For Antonio Rüdiger, today is another day, the time to get back in the saddle, to build up towards Chelsea’s next big game – the FA Cup semi-final against Crystal Palace at Wembley on Sunday. There is no point in being sad any more. The steeliness of his professionalism will, as usual, kick in.
But it is probably fair to describe Wednesday as a lost day for Rüdiger, when the pain and frustration of what had happened in Madrid on Tuesday night gnawed away, tormenting him.
Few players take defeat as hard as Rüdiger and one of the most vivid snapshots of Chelsea’s Champions League quarter-final exit against Real Madrid at the Bernabéu came after the full-time whistle.
As Real celebrated their 5-4 aggregate passage, despite a 3-2 defeat on the night, Rüdiger lay prone. The Real defender David Alaba helped him to his feet but Rüdiger appeared oblivious, locked instead in an internal argument, heavy on violent movements and exhortations to the sky. Then, he sank back down to the ground, head in hands, seemingly wanting to curl up into a ball.
Rüdiger had been emotional throughout. Perhaps, with his future uncertain – out of contract in June and with no immediate prospect of an extension as Chelsea remain between owners – he sensed a kind of swan-song, the final stretch at a club where he is adored by the support. More likely, though, this was just Rüdiger, the heart-on-sleeve competitor.
The central defender had scored for 2-0 on the night, powering home a 51st-minute header from Mason Mount’s corner and, in stoppage time at the end of the 90 minutes – the tie level at 4-4 – it was his header that teed up the substitute Christian Pulisic for a chance to win it, which he really should have taken.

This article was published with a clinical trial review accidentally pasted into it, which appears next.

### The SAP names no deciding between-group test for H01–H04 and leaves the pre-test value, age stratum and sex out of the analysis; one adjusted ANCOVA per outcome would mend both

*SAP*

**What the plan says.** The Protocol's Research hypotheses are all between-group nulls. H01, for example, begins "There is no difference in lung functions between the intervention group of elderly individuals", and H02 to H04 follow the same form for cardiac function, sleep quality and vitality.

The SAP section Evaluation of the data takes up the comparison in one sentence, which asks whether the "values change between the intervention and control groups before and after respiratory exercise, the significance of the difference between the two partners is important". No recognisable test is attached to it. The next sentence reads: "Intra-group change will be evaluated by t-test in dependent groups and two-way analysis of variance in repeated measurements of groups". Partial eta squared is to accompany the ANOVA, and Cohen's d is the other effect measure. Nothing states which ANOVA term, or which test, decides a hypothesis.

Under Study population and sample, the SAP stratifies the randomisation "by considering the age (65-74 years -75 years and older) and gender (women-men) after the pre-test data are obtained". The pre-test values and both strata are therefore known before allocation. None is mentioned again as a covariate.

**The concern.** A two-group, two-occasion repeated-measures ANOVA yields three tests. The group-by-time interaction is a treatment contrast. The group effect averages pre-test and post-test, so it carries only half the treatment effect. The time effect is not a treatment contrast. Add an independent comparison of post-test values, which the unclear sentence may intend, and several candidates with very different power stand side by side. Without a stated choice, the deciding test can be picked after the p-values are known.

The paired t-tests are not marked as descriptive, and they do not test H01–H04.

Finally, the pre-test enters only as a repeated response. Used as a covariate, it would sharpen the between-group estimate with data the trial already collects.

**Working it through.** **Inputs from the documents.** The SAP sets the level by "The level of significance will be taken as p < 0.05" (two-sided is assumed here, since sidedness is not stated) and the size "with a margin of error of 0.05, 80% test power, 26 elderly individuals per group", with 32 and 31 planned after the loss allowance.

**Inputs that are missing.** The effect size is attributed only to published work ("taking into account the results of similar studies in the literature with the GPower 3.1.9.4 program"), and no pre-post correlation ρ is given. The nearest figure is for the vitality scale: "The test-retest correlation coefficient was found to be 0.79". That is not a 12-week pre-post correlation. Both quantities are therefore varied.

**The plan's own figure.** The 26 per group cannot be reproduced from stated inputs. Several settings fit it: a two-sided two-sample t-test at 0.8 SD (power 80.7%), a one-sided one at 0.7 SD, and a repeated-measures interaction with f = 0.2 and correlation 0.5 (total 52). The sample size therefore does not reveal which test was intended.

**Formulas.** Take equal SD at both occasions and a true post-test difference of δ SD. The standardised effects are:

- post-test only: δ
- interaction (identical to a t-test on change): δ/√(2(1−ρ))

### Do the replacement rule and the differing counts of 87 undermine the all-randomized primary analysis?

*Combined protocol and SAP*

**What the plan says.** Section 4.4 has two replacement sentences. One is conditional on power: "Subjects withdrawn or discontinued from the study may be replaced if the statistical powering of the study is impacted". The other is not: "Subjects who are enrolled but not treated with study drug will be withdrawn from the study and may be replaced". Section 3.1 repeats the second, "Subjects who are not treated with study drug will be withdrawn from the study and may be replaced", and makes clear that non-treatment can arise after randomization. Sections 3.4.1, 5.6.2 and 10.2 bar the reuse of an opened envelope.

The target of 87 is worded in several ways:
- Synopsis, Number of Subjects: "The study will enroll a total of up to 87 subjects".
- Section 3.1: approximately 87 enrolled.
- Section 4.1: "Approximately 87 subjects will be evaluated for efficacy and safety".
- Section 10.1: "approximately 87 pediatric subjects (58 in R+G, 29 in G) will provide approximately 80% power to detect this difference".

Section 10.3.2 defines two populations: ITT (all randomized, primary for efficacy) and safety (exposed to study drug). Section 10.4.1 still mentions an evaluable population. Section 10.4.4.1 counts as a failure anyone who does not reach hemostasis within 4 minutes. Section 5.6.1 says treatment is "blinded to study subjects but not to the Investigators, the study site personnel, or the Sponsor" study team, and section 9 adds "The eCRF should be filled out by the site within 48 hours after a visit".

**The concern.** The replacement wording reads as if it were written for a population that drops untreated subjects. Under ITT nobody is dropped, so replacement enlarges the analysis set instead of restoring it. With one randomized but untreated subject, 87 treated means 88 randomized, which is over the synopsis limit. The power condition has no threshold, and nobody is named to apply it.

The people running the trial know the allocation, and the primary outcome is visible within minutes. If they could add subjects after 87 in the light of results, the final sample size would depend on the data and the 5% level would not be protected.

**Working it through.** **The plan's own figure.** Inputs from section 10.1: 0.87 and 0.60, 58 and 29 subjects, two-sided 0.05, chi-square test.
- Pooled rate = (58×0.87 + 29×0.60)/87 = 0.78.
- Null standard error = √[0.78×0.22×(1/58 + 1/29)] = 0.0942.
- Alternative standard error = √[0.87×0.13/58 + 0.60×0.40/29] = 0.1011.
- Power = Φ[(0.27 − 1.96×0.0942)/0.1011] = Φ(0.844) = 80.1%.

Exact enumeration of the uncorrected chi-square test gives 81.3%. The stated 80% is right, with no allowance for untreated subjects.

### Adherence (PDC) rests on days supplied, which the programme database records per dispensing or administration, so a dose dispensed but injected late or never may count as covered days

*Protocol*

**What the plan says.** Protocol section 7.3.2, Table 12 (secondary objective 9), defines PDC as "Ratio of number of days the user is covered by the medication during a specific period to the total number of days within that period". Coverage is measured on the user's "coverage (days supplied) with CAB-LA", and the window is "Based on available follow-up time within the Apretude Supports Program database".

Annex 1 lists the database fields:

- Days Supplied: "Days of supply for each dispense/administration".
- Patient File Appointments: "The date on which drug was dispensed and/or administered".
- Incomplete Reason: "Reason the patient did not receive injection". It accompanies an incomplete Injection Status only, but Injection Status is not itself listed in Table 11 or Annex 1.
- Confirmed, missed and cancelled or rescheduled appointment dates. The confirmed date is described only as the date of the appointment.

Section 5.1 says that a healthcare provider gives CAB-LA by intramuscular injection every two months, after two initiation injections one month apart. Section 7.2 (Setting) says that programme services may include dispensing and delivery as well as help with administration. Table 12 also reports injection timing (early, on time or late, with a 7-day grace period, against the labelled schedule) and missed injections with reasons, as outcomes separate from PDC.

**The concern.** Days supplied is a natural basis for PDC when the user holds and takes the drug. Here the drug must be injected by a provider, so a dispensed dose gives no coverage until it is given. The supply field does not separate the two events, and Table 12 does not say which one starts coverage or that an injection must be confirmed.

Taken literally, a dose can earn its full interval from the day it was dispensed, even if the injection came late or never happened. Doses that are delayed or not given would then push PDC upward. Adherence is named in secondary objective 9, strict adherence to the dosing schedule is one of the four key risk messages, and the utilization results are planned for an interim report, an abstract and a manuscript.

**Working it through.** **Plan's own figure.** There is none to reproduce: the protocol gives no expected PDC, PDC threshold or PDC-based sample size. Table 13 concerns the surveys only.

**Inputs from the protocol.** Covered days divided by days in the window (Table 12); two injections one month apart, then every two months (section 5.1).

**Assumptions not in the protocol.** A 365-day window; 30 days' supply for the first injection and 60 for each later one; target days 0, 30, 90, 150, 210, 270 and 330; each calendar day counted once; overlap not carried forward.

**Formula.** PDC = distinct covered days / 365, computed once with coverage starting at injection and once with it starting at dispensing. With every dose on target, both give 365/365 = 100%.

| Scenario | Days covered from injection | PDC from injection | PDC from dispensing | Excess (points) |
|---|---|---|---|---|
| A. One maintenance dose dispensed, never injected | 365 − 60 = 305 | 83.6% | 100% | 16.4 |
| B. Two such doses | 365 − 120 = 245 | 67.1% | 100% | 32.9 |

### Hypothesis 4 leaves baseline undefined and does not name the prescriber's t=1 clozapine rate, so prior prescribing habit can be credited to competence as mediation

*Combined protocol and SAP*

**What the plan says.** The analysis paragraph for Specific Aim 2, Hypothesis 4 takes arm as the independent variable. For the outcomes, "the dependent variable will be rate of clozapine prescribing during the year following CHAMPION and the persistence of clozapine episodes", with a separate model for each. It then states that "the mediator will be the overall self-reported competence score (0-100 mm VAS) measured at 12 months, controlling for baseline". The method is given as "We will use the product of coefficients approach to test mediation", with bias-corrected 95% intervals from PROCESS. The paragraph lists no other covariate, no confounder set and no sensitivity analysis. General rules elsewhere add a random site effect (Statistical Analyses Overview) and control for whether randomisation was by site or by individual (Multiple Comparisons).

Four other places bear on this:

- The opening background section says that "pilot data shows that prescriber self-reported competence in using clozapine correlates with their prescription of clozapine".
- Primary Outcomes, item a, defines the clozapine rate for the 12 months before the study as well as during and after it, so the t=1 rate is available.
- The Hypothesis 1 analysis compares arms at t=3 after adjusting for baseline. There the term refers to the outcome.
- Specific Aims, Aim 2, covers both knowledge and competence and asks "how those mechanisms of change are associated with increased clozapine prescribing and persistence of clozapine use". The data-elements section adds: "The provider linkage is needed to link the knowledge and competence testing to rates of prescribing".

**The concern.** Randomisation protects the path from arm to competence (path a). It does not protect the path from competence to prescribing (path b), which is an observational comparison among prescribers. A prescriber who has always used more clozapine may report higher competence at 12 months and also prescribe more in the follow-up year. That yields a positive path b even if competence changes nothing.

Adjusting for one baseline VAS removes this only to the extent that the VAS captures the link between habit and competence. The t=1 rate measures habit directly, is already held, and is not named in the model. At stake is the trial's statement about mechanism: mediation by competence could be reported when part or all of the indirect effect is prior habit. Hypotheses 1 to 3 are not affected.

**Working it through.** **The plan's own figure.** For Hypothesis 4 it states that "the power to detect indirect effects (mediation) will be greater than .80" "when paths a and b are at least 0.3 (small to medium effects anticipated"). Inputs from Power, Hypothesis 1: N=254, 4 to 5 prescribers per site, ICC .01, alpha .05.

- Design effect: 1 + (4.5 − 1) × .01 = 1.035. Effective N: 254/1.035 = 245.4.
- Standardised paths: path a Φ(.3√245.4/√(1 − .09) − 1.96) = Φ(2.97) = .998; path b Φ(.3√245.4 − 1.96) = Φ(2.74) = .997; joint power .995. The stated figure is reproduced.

Rüdiger’s best defensive moment had come in the 68th minute when he stretched to intercept a Toni Kroos pass that was intended for Vinícius Júnior after N’Golo Kanté had given the ball away in central midfield. Rüdiger leapt to his feet and, eyes popping with fury, he made Kanté perfectly aware of how he felt. For Rüdiger, it is about standards and focus.
Which is why he would have been so disappointed at himself for Real’s extra-time winner, headed in by Karim Benzema. When Vinícius crossed from the left, Rüdiger did not appear to notice Benzema dropping off, buying the crucial space and, when he turned round, it was too late. To compound Rüdiger’s agony and the impression of helplessness, he slipped as he did so.
What was noticeable when Rüdiger faced the TV cameras after the match was his realism. Thomas Tuchel, the Chelsea manager, had lamented the “two crucial ball losses” before each of the Real goals. Kanté saw a pass upfield cut out before the first and Thiago Silva misplaced a ball towards Kanté on the second. But Tuchel also muttered darkly about the influence of the Bernabéu crowd on referees.
Rüdiger looked solely at Chelsea’s shortcomings and they included his own. “Over the two legs, if you make the kind of mistakes like we did, you get punished,” he said.
It is how Rüdiger has long operated. No excuses, only home truths. He analyses his own game first and he is not the sort of player to demand reassurances from his inner circle; yes men to tell him how wonderful he is. On the contrary. One of the biggest influences on his career is his half-brother and agent, Sahr Senesie, who played professionally himself. Senesie will tell him the unvarnished truth and Rüdiger will listen.
Rüdiger will use the Madrid heartbreak as fuel and, like everybody at the club, he knows that the Palace tie has the potential to make or break the season. Chelsea are geared to reach finals, to win trophies, and the FA Cup is all they have left. They have to build on the many positives of the performance at the Bernabéu.
Rüdiger has gone from outcast under Frank Lampard to talismanic mainstay under Tuchel but, as things stand, he is more likely to leave the club in the summer than stay. Then again, what better opening move could the new owners make than to secure him to a new contract? The clock is ticking loudly. Rüdiger’s eyes are on Palace.